Anyone who manages their own blog can relate to my frustration with spam in the blogosphere. This is the first topic I’d like to share my thoughts on as a part of my small series on Social Media Frustrations.
Are trackbacks useful anymore?
Trackbacks served a great purpose for blog authors to be alerted (and let their visitors) know when another person links to your blog entry in their blog entry. However, for the past year, I’ve seen excessively high volume of trackback spam compared to a year ago. I’m debating whether or not I should continue to allow trackbacks; however, this begs the question, are trackbacks even useful anymore?
Comment Spam is more annoying than effective.
While a blog is a great communication tool, there’s folks that we don’t want to talk to — spammers. Spammers aim to promote their products either to your visitors, or to Google in an effort to raise their PageRank. I’m perplexed by the volume of comment spam because it just isn’t effective because of anti-spam services like Akismet, Defensio or Spam Karma. It’s more frustrating because as a blog owner, I have to go through, tag comments that slipped through as spam and force legitimate comments through.
My question is, does comment spam fall under the CAN-SPAM Act of 2003? If legislation could be enacted to cover this category of abuse, then perhaps we could seek resolution and reduction of Spam. On the contrary, we can judge the effectiveness of the current legislation based on all the junk mail we still receive.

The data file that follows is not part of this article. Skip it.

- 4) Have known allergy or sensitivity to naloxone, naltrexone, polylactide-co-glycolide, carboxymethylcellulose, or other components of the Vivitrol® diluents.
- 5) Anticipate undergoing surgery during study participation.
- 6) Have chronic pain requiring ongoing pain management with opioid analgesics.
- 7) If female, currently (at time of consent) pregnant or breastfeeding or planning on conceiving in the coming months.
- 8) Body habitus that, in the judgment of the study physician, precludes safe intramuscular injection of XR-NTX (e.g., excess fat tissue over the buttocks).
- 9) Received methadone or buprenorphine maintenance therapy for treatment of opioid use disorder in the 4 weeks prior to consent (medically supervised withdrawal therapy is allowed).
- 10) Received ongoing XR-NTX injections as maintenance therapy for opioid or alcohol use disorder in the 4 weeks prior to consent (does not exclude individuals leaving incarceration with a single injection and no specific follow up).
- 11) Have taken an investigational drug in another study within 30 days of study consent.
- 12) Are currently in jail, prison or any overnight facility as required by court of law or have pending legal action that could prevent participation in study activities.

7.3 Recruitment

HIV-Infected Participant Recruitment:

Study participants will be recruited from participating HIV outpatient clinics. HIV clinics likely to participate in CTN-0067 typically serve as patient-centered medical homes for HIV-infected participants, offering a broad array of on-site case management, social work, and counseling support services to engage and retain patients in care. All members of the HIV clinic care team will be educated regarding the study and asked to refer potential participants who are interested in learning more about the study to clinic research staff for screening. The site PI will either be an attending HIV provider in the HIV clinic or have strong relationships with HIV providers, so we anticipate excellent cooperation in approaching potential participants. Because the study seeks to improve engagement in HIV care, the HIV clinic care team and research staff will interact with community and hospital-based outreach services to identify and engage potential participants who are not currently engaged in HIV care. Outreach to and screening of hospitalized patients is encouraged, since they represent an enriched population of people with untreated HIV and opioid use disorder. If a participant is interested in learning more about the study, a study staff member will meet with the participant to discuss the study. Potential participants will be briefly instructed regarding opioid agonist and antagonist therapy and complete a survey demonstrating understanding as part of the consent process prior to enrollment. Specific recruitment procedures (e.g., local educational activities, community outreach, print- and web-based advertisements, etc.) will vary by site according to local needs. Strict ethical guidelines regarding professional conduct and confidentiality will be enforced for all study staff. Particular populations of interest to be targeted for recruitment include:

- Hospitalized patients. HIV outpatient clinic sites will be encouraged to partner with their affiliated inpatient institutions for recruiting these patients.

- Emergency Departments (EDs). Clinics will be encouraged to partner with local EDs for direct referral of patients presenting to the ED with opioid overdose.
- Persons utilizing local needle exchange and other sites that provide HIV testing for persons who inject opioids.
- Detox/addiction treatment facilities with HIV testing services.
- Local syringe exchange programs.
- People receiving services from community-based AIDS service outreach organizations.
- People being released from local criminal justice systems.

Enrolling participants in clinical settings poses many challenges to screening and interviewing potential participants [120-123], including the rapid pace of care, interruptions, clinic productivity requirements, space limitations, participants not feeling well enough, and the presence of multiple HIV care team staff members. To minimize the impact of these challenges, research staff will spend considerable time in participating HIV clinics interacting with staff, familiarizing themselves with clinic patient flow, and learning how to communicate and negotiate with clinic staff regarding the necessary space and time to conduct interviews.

Spam + Blogs = Splogs = Junk!
As more chatter happens in the blogosphere, less than noble “marketers” focus their efforts to infiltrate it and compete for your attention. Their blogs lack useful (or interesting) content, except for excerpts of otherwise legitimate blog posts. The goal of these blogs are intended to mislead readers and force inexperienced readers into clicking on their contextual text advertising. In all honestly, Splogs are effective, but they are only as good as their advertising, so if you report them to the advertising network, they risk forfeiture of all earnings. While I don’t have the time to report these, it would be nice if services like Technorati would provide an abuse reporting services.
The solution to all this is to provide stronger tools for publishers to protect their content from spam, allow easier reporting to providers. SpamCop accomplished this for e-mail, but it would be even better of a service could expand carry the same benefits for bloggers.
Fed up with blog spam? Share your tips and tricks or even gripes in the comments below.